Story location:

April 14, 2005

Q & A with Bill Grueskin, Managing Editor of the Wall Street Journal Online

"Many mainstream media blogs serve as repositories for the journalistic detritus that wasnít good enough for the print edition. Hemmed in by tradition, they lack the candor and point of view that distinguishes good blogs. Bereft of good material, they lack the depth and quality of print journalism."

The rumblings are growing louder. They suggest that the New York Times will soon start charging for its online edition, or at least for parts of the site. (Background.) Every time I hear one of these reports—and I get them a lot—it is accompanied by news of an internal struggle at the New York Times Company over the future of the online edition, which is also about the soul of the journalism-to-come: free or paid or a mixed republic?

A major factor in those debates is the success the Wall Street Journal has had with its paying-customers-only policy for the online service. Figures released today show that subscribers are at 731,000, or 5.2% above the same quarter last year. That means the Journal’s online edition has a paid list larger than paid print circulation at all but six newspapers in the U.S. (A subscription costs $79 a year, or $39 if you already subscribe to the Journal on paper.) Meanwhile, traffic keeps growing. Total usage this quarter—the number of subscribers coming to the site each day—is up 20 percent over last year.

These numbers can be argued other ways, but there’s no argument that the Journal seems to be alright in getting across The Great Divide. If anyone’s made it over, they have. But this may be due to what’s different about the Journal, as compared to the rest of journalism. Rich customers who write off the expense of subscribing are not the same customers the Kanasas City Star has been losing. Still, if the Journal made it across by charging that means we now know one way to make it across, with your subscribers.

Staci Kramer, executive editor of Paid Content, introduced me to Bill Grueskin at the Online News Association meeting last year. Grueskin is Managing Editor of The Wall Street Journal Online, where he directs a staff of more than 60 editors, reporters and artists in New York and Brussels. (Fuller bio below.) Here is our exchange, covering the economics of online news, the future of the business, recent deals in the industry and the pace of change.

Q & A with Bill Grueskin, Managing Editor, Wall Street Journal Online

Jay Rosen: The Wall Street Journal is a paid site. You have 700,000+ subscribers and you are making money at a time when everyone is saying, “Yeah, but how do you make any money?” So it has to be judged a success. And I doubt we’ll be seeing a free Journal site very soon. But in addition to charging for access to the daily newspaper content, you also charge for the archives. This I want to ask you about.

Cory Doctorow of Boing Boing has written: “why not charge money for the news (which lots of people want to pay for!) and give away the history (which relatively few people want to buy)?” He quotes Dan Gillmor:

One of these days, a newspaper currently charging a premium for access to its article archives will do something bold: It will open the archives to the public — free of charge but with keyword-based advertising at the margins.

I predict that the result will pleasantly surprise the bean-counters. There’ll be a huge increase in traffic at first, once people realize they can read their local history without paying a fee. Eventually, though not instantly, the revenues will greatly exceed what the paper had been earning under the old system. Meanwhile, the expenses to run it will drop.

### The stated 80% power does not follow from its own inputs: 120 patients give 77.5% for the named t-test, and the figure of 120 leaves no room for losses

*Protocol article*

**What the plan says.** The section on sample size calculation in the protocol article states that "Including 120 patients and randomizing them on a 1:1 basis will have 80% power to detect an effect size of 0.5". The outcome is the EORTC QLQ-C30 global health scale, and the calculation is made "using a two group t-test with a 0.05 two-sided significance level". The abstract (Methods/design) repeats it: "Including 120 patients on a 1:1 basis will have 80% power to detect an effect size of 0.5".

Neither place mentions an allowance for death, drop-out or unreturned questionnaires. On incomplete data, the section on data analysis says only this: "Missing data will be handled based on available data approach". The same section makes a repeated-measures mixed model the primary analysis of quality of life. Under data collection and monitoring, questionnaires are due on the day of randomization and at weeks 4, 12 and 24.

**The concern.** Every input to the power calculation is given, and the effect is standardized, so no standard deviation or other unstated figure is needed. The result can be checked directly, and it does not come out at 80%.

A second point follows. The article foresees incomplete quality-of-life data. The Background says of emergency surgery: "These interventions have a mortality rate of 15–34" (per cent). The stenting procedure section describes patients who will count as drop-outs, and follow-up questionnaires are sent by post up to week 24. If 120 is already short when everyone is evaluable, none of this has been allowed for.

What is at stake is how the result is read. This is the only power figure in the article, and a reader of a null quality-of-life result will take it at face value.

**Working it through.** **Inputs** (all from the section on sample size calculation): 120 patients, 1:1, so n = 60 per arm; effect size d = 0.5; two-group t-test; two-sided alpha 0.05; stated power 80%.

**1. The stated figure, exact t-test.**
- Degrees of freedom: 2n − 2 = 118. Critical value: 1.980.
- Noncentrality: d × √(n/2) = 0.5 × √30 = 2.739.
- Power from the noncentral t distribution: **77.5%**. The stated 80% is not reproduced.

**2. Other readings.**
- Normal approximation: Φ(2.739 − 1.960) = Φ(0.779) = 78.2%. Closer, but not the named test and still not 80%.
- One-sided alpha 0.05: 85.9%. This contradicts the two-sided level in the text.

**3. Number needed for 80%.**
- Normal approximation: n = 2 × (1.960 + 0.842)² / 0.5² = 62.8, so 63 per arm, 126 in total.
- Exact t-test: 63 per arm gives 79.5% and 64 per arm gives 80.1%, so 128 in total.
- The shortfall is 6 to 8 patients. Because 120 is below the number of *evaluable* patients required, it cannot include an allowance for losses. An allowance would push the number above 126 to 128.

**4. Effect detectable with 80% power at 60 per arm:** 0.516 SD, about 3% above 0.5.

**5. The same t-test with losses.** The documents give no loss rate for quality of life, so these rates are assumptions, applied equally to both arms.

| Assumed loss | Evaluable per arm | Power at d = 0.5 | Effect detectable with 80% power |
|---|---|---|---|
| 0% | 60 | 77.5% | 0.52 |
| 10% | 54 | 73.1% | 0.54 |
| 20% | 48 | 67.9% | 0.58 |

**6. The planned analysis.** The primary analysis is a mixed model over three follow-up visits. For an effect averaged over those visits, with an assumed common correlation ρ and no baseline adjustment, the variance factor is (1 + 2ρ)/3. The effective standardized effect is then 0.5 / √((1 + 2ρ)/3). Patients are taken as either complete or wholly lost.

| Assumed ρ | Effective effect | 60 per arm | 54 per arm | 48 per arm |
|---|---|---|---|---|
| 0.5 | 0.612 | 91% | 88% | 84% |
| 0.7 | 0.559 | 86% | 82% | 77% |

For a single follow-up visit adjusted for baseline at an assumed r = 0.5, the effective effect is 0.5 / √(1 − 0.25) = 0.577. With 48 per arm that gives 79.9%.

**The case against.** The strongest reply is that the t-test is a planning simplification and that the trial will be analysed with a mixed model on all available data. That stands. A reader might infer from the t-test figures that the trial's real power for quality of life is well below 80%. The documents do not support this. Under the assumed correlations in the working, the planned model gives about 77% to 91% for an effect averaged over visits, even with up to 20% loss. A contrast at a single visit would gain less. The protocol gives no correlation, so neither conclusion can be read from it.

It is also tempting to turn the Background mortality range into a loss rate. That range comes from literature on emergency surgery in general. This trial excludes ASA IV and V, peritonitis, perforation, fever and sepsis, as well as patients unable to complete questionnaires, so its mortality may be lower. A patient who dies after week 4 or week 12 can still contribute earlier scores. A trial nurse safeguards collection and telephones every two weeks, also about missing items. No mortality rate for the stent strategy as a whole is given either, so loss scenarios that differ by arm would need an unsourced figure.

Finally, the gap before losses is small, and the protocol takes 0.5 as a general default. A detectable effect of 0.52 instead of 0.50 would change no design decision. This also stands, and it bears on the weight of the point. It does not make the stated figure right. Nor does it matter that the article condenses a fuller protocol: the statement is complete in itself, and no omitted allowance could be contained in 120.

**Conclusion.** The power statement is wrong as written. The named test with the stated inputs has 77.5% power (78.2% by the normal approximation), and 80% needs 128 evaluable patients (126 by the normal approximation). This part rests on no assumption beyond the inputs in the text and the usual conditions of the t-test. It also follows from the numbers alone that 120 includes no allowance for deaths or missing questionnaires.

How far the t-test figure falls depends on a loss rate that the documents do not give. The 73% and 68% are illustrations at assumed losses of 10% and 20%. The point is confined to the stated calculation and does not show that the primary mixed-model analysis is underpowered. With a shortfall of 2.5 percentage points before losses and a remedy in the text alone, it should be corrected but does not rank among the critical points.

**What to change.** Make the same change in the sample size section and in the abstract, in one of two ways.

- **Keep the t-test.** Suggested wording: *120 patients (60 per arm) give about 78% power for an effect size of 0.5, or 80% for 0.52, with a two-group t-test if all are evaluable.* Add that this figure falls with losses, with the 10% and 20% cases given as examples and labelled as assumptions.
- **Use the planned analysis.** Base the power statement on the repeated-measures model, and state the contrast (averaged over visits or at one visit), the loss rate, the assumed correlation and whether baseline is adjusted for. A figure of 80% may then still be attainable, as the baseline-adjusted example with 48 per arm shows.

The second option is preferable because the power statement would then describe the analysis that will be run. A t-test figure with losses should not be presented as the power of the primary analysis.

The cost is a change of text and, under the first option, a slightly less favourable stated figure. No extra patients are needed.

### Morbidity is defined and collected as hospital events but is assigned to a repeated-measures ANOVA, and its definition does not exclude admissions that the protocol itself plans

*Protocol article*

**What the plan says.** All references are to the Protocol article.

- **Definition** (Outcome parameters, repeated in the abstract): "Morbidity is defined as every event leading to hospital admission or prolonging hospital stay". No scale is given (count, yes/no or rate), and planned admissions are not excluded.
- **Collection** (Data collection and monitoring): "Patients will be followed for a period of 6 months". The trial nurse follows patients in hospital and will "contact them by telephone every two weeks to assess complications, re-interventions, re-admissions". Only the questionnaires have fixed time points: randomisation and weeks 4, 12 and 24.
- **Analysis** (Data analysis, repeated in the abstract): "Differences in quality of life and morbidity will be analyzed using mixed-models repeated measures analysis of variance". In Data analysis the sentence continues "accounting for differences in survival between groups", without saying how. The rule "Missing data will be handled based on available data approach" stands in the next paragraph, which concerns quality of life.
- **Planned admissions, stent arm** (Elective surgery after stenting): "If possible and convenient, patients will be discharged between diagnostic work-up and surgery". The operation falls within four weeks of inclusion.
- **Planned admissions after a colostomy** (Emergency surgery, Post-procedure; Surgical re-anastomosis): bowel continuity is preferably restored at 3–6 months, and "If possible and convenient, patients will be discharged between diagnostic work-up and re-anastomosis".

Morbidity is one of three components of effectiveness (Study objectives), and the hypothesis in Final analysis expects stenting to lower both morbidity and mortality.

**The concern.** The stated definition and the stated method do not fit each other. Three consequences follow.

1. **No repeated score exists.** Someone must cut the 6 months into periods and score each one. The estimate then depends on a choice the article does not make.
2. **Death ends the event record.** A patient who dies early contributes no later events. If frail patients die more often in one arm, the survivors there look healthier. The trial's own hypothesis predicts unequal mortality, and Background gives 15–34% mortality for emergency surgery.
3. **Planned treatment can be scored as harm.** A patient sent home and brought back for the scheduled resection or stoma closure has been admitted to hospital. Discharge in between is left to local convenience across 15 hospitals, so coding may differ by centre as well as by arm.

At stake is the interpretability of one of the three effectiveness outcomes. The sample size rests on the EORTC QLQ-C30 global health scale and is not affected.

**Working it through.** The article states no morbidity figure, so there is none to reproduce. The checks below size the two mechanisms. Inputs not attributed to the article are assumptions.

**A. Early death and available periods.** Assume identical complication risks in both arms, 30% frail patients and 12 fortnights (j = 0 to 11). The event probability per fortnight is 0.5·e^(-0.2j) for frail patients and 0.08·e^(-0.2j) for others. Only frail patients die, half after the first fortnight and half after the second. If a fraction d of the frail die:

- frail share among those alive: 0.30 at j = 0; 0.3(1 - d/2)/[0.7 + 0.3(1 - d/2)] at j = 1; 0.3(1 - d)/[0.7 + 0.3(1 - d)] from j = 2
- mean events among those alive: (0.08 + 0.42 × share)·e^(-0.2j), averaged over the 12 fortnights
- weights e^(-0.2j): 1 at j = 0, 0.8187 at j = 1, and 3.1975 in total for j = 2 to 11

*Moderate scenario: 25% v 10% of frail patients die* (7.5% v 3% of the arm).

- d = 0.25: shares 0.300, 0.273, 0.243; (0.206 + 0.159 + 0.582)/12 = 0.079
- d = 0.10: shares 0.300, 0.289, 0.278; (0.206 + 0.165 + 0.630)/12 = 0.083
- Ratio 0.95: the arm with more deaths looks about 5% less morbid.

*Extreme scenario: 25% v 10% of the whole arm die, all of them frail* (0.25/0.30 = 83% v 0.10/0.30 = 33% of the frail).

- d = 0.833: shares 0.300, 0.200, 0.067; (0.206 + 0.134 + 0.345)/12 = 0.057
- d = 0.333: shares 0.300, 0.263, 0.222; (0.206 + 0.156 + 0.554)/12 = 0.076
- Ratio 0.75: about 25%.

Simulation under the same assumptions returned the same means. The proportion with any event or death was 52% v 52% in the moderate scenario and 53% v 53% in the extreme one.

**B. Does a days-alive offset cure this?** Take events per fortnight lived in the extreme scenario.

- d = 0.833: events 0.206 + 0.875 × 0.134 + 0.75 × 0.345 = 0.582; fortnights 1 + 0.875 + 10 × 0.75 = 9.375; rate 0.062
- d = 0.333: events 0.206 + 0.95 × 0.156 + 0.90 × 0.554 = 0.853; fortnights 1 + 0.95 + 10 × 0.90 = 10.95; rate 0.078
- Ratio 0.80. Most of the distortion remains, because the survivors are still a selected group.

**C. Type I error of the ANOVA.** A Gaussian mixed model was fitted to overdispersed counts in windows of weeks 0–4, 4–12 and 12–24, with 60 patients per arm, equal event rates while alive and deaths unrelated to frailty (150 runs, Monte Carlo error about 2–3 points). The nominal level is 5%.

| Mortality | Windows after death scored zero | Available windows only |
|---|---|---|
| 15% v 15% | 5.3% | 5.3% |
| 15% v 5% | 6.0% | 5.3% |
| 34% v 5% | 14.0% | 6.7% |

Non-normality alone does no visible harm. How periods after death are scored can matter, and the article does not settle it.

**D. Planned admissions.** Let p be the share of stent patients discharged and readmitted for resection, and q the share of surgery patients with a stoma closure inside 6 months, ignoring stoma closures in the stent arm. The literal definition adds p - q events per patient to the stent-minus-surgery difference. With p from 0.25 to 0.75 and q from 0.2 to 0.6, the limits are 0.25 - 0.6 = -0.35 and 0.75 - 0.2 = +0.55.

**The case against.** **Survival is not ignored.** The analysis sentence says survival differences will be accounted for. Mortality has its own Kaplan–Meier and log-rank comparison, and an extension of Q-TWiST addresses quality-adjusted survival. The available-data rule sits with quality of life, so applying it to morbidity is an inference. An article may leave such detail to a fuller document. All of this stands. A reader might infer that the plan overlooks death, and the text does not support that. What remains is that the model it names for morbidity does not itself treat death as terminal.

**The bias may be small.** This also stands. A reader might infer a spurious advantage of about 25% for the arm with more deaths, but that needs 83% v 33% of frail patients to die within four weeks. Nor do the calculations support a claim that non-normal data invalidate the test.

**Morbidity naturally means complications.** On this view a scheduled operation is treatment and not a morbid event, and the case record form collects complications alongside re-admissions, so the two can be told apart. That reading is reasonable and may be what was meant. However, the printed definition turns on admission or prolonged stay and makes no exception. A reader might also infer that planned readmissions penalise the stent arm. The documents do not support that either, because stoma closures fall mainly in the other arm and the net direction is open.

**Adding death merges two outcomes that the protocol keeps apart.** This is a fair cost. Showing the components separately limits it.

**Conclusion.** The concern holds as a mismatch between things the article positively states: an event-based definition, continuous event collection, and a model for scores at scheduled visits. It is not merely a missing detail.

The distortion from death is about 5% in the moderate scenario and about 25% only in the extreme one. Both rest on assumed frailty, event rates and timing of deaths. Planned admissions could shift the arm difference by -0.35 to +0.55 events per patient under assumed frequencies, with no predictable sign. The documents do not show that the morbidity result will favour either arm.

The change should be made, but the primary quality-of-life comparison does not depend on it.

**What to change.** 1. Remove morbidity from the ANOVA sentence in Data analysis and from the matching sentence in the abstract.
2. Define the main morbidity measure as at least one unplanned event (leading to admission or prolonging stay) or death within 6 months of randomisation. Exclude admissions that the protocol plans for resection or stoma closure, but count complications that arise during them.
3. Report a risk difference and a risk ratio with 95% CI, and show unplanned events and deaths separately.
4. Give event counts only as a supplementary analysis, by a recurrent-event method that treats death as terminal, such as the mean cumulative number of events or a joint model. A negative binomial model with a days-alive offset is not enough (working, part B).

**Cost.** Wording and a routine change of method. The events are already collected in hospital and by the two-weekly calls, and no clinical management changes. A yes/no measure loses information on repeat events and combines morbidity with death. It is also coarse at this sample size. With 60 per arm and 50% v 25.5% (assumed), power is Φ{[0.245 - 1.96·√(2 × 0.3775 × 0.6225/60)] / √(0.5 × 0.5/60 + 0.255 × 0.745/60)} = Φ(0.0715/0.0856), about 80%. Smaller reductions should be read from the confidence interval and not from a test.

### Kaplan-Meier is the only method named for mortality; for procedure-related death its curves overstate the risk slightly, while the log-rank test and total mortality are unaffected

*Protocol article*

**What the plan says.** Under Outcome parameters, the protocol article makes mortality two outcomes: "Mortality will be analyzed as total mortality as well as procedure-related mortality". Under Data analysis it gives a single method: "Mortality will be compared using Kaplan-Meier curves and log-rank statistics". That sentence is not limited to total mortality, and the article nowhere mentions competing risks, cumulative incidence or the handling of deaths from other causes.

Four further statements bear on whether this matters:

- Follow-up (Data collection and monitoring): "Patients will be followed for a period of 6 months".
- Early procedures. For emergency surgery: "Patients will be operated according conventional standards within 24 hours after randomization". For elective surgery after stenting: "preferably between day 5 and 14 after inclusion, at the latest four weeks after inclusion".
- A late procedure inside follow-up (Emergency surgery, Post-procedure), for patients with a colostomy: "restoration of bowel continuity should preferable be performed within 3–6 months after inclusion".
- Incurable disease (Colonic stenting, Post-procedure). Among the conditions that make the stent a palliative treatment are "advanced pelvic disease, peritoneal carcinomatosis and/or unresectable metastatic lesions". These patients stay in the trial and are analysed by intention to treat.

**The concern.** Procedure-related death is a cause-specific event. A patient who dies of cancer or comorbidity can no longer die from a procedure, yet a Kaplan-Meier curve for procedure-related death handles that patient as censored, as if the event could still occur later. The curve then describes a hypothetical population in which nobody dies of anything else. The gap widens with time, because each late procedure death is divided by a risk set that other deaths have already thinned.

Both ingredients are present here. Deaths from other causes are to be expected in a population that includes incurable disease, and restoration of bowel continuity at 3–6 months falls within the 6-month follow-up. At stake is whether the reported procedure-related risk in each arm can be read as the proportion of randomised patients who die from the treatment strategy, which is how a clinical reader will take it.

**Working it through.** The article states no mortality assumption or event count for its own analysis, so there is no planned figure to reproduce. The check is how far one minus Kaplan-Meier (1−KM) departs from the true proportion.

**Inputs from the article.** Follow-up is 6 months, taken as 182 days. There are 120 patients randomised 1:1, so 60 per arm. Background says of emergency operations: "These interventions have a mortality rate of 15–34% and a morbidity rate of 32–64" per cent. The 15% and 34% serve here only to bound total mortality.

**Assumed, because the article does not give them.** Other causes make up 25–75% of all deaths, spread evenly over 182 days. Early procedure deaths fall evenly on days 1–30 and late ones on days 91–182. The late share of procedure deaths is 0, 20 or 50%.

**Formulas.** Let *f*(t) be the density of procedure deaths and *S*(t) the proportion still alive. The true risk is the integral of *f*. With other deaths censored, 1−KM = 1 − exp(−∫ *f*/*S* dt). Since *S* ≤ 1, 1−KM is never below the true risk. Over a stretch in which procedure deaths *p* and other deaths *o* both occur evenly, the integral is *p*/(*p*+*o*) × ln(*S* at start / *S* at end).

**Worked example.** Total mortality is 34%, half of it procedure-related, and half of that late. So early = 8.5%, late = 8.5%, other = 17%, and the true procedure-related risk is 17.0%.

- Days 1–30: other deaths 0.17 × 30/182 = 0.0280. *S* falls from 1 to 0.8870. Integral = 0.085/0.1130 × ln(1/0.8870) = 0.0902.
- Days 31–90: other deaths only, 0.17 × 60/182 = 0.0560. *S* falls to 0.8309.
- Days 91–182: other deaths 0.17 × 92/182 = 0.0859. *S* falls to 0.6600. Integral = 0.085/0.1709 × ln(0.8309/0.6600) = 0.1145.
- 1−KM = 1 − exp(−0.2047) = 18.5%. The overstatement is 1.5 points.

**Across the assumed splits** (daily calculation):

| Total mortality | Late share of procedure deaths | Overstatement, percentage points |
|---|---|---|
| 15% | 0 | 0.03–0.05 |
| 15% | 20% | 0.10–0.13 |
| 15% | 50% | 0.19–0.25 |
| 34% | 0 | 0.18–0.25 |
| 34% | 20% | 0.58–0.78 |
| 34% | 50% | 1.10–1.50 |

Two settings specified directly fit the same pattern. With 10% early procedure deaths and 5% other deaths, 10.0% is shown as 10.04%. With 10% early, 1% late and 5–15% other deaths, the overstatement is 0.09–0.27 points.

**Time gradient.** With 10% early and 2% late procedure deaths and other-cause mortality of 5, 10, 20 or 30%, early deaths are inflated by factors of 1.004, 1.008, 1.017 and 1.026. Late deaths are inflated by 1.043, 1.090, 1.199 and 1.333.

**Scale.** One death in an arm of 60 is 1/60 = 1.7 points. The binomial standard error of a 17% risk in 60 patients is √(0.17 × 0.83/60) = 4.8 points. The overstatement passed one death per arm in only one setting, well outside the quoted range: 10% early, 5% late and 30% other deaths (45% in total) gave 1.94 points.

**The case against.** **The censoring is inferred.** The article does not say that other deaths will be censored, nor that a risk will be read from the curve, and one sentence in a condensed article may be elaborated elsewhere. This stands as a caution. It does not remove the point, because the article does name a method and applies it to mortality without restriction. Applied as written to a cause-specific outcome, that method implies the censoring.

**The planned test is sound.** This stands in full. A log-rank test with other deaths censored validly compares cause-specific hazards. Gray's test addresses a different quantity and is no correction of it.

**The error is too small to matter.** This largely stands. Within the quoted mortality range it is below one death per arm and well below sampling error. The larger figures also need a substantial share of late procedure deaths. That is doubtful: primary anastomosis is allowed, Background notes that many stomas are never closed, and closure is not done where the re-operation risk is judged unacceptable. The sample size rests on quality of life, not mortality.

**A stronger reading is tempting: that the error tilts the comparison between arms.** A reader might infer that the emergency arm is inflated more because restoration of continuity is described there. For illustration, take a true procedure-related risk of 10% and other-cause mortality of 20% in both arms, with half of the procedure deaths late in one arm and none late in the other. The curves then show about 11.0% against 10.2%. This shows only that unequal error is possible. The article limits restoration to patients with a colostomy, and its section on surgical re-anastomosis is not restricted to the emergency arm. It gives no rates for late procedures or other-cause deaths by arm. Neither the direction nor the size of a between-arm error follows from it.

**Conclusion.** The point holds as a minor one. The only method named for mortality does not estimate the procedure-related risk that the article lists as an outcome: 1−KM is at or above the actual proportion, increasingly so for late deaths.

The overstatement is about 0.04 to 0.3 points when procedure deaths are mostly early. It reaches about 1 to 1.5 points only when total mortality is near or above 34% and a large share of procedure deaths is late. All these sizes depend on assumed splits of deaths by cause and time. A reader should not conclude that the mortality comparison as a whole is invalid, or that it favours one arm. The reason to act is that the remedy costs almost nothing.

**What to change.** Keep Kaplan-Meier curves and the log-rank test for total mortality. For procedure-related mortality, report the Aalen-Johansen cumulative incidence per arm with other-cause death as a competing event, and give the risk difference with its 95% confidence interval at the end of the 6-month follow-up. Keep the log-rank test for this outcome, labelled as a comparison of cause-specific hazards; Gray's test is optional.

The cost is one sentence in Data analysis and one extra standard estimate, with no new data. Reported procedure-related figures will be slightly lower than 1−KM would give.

And, perhaps most important, the newspaper will have boosted its long-term place in the community. It will be seen, more than ever, as the authoritative place to go for some kinds of news and information — because it will have become an information bedrock in this too-transient culture. (See also PressThink, Jan 28.)

Seems to me the Journal could do this. Instead of “for one week the news is free, then you have to pay” (the current model of many big newspapers) it would be, “for the first week you have to pay, then it’s free.” You would still be able to “monetize” the value of fresh news, but you would also build more authority online, and it might help you become a force in Google, where you are weak now.

Have you given any thought to this argument? Does it even make sense?

Bill Grueskin: Well, information wants to be free, as the saying goes. But the saying goes further than that, it turns out.

Here’s the whole quote, from Stewart Brand’s book, The Media Lab: Inventing the Future at MIT :

Information wants to be free. Information also wants to be expensive. Information wants to be free because it has become so cheap to distribute, copy, and recombine—-too cheap to meter. It wants to be expensive because it can be immeasurably valuable to the recipient. That tension will not go away. It leads to endless wrenching debate about price, copyright, ‘intellectual property’, the moral rightness of casual distribution, because each round of new devices makes the tension worse, not better.

It’s hard to believe those words were published nearly two decades ago, because they so closely capture the essence of today’s argument. (Those seeking a fuller historiography of the quote can go here.)

Now, when my middle-school daughter is Googling “water pollution” for a term paper, she wants information to be free. So does her old man. But when a lawyer wants to check out the bona fides of a prospective client, or an investor wants to know the track record of a company’s new CFO, price isn’t the issue — quality of content is. (You might even argue that paid content is a plus for them, since it puts up a barrier to others for information that is beneficial to them, but I’ll leave that to the economists and sociologists.)